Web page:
Marian Cook had everything going for her in Virginia – friends, home, and a job that she loved – until her active duty husband received orders to report at a new duty station in San Diego, California in 2008. With the economy beginning to slow down, a transfer from her current job became impossible. A grown up son in high school who didn’t need her much and no friends in a new city left her with a lot of time and very few things to do.
This is not an isolated story. This is the kind of quandary that military wives and husbands face day after day as they move from one station to another to support their active duty spouses. Saying goodbye to everything they are familiar with – including jobs that they might love – and moving bag and baggage to set up a life in a new place every few years is not easy.
Perhaps the biggest casualty of a military lifestyle for the spouses of active duty personnel is their career.
According to a report published by the Institute for Veterans and Military Families, military wives have higher unemployment rates in general as compared to their civilian counterparts. The report further states that in 2012, the unemployment rate was 30 percent for military wives in the 18-24 age group and 15 percent for those in the 25-44 age group.
Frequent relocation, deployment, poor labor market conditions, and lack of support from their military spouses in providing childcare were cited as reasons that negatively impacted their employment opportunities.
Grabbing Opportunity with Both Hands
As it turns out, there is little need for military spouses to make sacrifices so far as their careers are concerned. Don’t get me wrong here. Not for a moment is anyone suggesting that it’s easy to start afresh every time your active duty spouse gets orders to relocate. No one is saying you can just pick up the pieces of your career and start again from where you left off.
But it’s also not necessary for you to give up on your professional goals just because having a career does not suit your lifestyle. All you need are careers that you can take with you anywhere you go or portable careers as they are known.
Again, it’s easier said than done, but also not impossible. Fortunately, career training for military spouses is quite widespread and freely available throughout the country and several benefit programs have been started to assist them with fulfilling their professional and educational goals.
But before I launch further into these benefit programs, let’s take a moment to understand what portable careers mean. A portable career is a job (or a series of jobs) that’s not bound to a specific location and can be done from pretty much anywhere. It could also mean having skills that are applicable to all types of industries, which makes it easier for you to find work wherever you go.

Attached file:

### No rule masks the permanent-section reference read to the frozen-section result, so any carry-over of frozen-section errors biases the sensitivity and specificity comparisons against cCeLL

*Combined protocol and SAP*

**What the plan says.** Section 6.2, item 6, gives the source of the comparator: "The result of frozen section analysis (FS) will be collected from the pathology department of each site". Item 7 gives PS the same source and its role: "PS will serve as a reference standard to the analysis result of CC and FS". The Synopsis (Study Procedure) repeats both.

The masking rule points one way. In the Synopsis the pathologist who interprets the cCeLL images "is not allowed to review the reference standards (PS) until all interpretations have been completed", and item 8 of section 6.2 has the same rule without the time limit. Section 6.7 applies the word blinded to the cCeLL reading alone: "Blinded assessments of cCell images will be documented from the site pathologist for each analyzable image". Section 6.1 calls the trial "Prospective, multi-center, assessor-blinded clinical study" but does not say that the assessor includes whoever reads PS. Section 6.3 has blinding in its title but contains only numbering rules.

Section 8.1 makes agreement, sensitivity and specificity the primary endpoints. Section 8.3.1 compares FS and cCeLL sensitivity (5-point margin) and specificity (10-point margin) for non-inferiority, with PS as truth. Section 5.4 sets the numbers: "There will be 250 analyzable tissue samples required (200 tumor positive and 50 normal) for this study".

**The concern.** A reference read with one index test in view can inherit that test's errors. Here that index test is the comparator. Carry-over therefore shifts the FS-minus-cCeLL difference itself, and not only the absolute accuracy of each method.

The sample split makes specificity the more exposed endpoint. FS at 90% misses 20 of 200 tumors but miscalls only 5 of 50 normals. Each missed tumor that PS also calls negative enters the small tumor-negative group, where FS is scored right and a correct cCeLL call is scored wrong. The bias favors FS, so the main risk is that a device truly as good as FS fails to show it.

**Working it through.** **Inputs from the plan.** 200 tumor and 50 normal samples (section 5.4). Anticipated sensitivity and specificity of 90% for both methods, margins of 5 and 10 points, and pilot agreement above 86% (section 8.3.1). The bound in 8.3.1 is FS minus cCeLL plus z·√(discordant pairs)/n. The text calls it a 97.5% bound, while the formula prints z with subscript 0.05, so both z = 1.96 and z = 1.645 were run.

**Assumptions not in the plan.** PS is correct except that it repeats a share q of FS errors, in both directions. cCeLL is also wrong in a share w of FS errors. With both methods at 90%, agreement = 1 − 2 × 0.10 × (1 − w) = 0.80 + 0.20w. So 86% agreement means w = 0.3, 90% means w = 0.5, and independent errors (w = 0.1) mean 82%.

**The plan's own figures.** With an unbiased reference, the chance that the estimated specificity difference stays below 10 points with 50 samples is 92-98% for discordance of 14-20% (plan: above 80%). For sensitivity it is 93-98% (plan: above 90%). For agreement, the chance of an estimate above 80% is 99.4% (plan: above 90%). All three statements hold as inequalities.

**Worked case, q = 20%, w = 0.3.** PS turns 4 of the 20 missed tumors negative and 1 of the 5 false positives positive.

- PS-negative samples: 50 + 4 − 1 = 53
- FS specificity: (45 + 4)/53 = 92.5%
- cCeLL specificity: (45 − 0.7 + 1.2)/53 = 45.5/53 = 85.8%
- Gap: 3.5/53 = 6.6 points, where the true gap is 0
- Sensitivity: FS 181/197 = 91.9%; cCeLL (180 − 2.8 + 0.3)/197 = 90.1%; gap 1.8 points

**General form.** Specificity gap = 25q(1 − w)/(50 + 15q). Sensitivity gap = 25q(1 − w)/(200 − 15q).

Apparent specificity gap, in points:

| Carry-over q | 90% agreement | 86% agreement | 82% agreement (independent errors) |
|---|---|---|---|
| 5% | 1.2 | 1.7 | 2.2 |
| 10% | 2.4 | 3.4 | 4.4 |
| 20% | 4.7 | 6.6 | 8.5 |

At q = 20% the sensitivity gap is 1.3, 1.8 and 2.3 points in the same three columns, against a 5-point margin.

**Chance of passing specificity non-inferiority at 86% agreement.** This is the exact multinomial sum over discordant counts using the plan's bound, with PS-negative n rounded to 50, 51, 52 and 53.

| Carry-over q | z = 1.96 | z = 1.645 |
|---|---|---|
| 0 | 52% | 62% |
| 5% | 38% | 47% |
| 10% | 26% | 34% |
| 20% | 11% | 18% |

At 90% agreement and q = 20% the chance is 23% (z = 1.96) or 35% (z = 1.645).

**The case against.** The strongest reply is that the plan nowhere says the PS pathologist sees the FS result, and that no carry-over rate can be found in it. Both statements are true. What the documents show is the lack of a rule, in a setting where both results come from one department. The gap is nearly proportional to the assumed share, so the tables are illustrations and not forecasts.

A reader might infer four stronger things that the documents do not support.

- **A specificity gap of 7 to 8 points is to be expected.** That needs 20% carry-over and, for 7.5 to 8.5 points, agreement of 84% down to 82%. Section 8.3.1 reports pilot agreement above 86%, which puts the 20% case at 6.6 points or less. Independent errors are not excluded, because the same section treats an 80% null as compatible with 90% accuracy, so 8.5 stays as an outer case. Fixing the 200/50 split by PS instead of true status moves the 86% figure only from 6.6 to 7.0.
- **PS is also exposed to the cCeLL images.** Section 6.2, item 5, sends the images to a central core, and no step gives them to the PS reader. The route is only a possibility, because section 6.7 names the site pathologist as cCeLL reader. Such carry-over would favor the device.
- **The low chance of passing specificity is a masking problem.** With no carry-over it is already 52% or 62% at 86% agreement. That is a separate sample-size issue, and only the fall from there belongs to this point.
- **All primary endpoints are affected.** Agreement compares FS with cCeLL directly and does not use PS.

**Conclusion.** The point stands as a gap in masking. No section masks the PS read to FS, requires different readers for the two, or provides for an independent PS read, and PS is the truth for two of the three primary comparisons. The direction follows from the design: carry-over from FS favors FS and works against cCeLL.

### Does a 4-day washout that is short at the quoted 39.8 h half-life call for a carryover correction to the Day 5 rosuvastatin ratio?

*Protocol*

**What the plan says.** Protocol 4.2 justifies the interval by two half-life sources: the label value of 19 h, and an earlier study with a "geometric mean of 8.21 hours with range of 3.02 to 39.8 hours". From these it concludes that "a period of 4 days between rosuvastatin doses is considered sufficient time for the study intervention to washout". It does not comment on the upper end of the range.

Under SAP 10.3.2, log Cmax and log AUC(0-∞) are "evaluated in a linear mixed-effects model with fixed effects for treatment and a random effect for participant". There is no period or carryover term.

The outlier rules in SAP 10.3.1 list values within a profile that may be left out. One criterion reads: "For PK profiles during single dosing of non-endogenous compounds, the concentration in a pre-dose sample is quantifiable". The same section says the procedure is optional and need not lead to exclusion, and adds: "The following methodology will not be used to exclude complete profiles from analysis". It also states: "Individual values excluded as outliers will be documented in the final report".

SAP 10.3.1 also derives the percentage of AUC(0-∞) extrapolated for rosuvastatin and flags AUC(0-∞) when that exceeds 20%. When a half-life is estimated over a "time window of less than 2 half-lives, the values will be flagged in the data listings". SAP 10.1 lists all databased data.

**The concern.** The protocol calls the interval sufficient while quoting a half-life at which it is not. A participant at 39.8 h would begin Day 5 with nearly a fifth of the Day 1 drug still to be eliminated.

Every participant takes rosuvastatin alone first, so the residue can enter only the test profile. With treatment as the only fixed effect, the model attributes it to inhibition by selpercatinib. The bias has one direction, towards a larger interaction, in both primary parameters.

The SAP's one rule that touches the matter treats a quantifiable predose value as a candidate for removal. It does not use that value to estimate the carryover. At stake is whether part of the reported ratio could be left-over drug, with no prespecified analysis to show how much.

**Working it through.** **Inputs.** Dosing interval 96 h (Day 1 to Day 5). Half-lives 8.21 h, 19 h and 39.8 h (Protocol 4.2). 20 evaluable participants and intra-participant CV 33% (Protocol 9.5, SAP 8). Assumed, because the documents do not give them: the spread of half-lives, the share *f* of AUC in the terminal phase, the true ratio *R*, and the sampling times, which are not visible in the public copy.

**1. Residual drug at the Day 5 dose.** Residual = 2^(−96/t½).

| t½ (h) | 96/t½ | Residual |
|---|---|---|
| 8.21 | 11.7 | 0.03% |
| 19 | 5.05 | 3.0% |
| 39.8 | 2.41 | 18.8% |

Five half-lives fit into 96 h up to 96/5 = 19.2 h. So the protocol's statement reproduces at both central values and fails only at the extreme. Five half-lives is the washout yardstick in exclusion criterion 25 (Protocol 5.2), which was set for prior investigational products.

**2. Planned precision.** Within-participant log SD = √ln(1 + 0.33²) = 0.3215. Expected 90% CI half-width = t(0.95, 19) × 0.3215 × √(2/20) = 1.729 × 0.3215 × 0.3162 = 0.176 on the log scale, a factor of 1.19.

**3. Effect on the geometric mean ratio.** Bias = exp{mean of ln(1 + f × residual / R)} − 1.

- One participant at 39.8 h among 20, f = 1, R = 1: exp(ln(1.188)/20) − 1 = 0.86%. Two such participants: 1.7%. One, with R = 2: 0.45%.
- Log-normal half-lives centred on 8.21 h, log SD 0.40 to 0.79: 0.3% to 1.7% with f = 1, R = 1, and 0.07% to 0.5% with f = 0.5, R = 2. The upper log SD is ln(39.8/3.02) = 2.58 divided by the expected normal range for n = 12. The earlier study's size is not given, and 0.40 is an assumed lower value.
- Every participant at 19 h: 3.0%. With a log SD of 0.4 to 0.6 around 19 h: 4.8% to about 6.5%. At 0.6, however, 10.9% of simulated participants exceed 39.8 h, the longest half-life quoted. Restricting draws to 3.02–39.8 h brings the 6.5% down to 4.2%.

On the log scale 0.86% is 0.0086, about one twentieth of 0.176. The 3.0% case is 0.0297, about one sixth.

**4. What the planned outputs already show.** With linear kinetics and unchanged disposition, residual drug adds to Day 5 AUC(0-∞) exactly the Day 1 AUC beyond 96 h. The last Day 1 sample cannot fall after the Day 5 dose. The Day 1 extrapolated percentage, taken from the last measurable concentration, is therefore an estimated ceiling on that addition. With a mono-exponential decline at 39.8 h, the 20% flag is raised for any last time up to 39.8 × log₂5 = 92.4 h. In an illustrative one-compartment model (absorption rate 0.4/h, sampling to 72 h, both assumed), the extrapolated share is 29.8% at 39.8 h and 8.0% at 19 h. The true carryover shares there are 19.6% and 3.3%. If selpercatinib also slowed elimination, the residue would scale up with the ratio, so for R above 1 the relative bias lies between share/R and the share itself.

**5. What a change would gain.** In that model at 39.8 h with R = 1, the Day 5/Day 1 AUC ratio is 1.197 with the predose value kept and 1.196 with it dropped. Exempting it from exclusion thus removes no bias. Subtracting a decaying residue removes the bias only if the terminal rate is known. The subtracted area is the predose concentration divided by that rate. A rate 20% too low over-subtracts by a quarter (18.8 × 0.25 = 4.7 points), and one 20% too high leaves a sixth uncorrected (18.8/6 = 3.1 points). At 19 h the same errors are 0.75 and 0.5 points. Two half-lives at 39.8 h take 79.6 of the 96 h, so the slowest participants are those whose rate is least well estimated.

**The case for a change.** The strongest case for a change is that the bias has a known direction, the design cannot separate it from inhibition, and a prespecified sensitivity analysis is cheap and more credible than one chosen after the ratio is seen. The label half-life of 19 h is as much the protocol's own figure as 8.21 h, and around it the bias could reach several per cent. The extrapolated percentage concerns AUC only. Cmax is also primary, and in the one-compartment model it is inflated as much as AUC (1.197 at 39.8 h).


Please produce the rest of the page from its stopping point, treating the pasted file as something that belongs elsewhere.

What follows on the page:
Examples of portable careers/skills include nursing, teaching, medical transcription, writing, management, communication, bookkeeping, etc. Portable skills can be learned or acquired through training or can be inherent in you such as cooking, gardening, or photography.
Getting the Support you Need
Knowing what portable careers are is one thing. Choosing one and preparing for it is something else altogether and can be quite overwhelming for anyone. But the good news for military spouses is that they don’t have to battle it out alone. There’s plenty of support available to them from various quarters.
One of the most popular benefits plan to aid career training for military spouses is the Department of Defense’s MyCAA program. As part of the MyCAA program, military spouses are entitled to receive financial assistance of up to $4000 for associate degrees, certifications, and licensures leading to employment in high demand portable careers. Read more about the program benefits and eligibility here.
There are several MyCAA approved schools that offer career training programs in portable fields. Many also offer online MyCAA programs that are best suited to military lifestyle as they can be pursued from anywhere.
Other educational assistance programs available to military spouses include the Post 9/11 GI Bill Transferability, Spouse and Dependents Education Assistance Program for veterans, and state-sponsored education funds.
Military spouses are also privy to many scholarships and grants to pursue their educational and professional goals. Operation Life Transformed is one of them, which provides scholarship to military spouses for pursuing online training programs and certification courses.
Here’s how Marian’s story ends:
After arriving in California, she decided it might be an opportunity to return to school. As she hunted for career training programs for military spouses, she came across the Operation Life Transformed group. She filled out an application, was soon approved for scholarship, and began training for medical coding at Career Step. After a couple of stints as an apprentice and a volunteer at a hospital, she found herself part time work that soon changed into a full-time position.
There is a lot of support available for military spouses from groups that value the important role they play in their husband/wife’s ability to perform their duties. You just need to know the right place to look and you’ll never have to say goodbye to your career goals again.